So where do we draw the line between a thing or something that is a part of self? That line, as we become more and more connected, is becoming blurry. That blurry line then forces us to redefine other aspects of ourselves and how we see things.

 

If you feel like defining a cell phone as a part of yourself might be a bit of a stretch, think about this: A person you trust gets on your cellphone and looks through it. Do you feel violated? But you personally weren't assaulted, were you? But you were. A part of you, your mind, your internet/cyber self presented in texts and on social media, was looked at without permission. It's almost as violating as if someone took a peek into your mind in some cases.

 

The Blurry Line

 

Once we start to define things like a machine attached to us, pacemakers, prosthetic, and even the more distant objects like a cell phone, we begin to redefine other aspects of what it means to be alive. What is self?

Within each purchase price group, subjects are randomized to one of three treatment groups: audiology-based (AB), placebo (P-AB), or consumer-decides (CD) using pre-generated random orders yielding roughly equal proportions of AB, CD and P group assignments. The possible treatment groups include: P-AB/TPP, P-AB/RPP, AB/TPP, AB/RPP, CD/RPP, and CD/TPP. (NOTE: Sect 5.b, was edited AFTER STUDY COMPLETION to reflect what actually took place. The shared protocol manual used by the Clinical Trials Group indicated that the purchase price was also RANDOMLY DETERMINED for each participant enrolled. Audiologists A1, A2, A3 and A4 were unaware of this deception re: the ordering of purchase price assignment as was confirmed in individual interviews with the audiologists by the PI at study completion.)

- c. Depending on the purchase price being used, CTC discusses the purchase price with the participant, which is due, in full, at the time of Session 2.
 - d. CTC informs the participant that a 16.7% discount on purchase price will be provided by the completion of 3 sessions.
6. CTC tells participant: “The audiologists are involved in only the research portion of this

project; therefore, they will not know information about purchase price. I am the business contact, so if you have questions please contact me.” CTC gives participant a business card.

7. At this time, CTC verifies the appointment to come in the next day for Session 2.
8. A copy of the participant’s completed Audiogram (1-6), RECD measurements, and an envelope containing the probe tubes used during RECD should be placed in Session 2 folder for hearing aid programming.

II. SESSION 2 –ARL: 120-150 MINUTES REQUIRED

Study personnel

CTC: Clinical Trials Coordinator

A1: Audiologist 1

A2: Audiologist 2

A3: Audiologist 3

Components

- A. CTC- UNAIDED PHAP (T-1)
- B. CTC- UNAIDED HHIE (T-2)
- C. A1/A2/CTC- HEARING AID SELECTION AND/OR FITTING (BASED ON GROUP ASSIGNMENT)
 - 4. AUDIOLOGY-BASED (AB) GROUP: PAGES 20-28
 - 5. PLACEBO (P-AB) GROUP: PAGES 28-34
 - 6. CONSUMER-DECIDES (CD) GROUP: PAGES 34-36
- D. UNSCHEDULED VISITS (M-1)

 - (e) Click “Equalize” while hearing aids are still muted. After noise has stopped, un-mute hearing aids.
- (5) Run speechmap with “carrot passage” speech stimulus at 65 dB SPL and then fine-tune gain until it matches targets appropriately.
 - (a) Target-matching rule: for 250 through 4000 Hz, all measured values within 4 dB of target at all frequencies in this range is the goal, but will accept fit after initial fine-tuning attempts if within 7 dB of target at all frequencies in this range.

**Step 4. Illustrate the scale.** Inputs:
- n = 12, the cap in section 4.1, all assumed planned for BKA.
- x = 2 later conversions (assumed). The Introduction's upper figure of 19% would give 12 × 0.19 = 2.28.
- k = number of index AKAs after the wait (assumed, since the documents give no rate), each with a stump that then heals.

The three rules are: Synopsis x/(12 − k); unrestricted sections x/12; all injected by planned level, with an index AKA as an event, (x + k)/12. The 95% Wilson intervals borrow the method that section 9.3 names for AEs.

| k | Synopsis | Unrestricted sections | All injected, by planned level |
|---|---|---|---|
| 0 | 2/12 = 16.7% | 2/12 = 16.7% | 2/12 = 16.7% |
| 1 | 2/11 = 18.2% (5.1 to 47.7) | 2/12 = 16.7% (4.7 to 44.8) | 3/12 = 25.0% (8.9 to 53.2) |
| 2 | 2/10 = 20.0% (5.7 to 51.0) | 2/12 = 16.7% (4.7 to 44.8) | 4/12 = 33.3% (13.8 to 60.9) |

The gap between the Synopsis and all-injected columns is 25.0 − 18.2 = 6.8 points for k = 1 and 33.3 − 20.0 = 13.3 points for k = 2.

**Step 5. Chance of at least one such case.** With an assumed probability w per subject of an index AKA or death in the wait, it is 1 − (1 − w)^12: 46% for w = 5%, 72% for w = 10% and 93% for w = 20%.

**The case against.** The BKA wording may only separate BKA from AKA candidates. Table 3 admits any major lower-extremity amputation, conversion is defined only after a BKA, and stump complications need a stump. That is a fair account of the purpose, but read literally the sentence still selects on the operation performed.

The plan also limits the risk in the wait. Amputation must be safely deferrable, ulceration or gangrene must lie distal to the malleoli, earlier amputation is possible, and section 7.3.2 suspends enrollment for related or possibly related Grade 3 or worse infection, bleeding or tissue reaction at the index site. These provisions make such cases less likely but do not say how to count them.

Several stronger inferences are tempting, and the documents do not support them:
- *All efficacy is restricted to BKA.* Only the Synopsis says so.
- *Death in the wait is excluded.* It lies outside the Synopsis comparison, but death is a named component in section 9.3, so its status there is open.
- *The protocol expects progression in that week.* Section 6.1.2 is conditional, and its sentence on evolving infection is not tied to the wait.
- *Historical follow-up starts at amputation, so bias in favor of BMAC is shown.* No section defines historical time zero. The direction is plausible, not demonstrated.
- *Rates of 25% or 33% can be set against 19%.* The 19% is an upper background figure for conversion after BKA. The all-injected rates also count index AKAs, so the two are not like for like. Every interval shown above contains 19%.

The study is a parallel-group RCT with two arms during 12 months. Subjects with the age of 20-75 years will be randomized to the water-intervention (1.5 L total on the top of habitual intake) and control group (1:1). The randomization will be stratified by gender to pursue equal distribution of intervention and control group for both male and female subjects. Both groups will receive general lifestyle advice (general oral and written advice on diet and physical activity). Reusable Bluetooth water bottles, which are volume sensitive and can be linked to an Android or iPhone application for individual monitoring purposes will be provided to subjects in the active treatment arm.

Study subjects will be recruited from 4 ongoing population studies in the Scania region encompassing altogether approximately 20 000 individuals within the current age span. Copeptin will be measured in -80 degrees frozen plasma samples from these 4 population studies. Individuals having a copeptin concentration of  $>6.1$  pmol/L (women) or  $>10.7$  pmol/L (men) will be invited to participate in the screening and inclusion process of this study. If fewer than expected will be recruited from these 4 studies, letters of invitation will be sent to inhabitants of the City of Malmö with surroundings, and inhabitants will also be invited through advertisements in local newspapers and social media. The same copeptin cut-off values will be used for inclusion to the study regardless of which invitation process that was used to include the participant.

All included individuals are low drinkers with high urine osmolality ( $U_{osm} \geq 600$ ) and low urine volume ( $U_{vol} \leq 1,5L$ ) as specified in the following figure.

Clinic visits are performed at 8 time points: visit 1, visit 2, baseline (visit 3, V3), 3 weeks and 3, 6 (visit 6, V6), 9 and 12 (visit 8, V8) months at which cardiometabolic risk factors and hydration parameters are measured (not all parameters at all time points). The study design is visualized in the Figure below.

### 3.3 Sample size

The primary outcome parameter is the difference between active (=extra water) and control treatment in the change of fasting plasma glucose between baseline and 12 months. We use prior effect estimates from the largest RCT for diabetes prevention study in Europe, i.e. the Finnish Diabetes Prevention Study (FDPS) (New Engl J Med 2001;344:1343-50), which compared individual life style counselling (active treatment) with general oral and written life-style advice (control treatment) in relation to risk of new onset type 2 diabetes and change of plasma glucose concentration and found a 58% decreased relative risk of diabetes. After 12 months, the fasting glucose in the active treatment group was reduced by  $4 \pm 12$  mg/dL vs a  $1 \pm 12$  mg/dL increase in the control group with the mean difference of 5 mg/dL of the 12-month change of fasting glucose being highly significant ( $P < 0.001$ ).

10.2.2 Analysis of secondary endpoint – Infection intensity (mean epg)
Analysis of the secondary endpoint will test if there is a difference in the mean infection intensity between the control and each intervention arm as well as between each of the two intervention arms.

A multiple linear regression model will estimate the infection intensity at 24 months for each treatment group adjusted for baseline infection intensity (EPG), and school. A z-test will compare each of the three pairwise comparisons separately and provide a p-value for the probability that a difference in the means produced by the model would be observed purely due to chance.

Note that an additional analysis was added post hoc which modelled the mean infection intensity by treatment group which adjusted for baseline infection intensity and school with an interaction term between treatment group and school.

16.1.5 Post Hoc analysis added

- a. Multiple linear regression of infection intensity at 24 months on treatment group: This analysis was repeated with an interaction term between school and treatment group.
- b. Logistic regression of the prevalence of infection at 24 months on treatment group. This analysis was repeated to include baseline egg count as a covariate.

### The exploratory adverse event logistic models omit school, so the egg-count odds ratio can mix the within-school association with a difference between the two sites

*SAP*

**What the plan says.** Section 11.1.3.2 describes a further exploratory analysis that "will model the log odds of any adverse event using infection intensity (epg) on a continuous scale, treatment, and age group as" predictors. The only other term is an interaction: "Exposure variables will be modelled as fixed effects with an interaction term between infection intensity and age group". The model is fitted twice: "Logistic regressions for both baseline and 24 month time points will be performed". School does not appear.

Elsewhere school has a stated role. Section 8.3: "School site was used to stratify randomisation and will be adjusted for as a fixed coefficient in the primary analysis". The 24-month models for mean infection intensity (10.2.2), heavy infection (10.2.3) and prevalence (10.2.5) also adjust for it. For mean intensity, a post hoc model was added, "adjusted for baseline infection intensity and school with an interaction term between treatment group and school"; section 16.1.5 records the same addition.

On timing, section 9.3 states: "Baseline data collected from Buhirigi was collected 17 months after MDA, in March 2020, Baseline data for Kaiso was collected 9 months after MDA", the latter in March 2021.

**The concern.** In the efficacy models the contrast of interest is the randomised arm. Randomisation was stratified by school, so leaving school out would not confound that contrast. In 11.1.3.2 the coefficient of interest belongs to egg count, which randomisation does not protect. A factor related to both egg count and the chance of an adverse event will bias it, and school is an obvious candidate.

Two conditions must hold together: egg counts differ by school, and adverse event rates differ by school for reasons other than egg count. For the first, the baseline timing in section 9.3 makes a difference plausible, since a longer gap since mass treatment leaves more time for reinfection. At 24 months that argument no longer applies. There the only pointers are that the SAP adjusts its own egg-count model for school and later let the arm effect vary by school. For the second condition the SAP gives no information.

That avatar on your social media platform or game, that's you, isn't it? When you look at that avatar that represents you, if you watched it running around on a YouTube video someone took, wouldn't you say “Hey! That's me!” And it is. A digital extension and expression of yourself.

 

Technology begins to influence our definition of things once thought purely organic. For instance, what about making babies? Is that a purely organic process? Not always. When couples can't, those who can afford it can try inviter fertilization. Technology allows us to redefine how life is created. What about our gender? Technology isn't perfect but for those who want it and can afford it, we now have technology which can help us become who we want to be. It's not an implausible idea that technology may make, according to some scholars, the very idea of gender and sexuality that we carry now obsolete. We will be able to make children with whoever we want and become who our minds say we are.

 

And we project onto technology all the time human concepts, going the other way. Is Wall-E a boy? Is Eve a girl? Someone programmed them with those kind of voices but are they really? The line between human and machine becomes complex and fuzzy.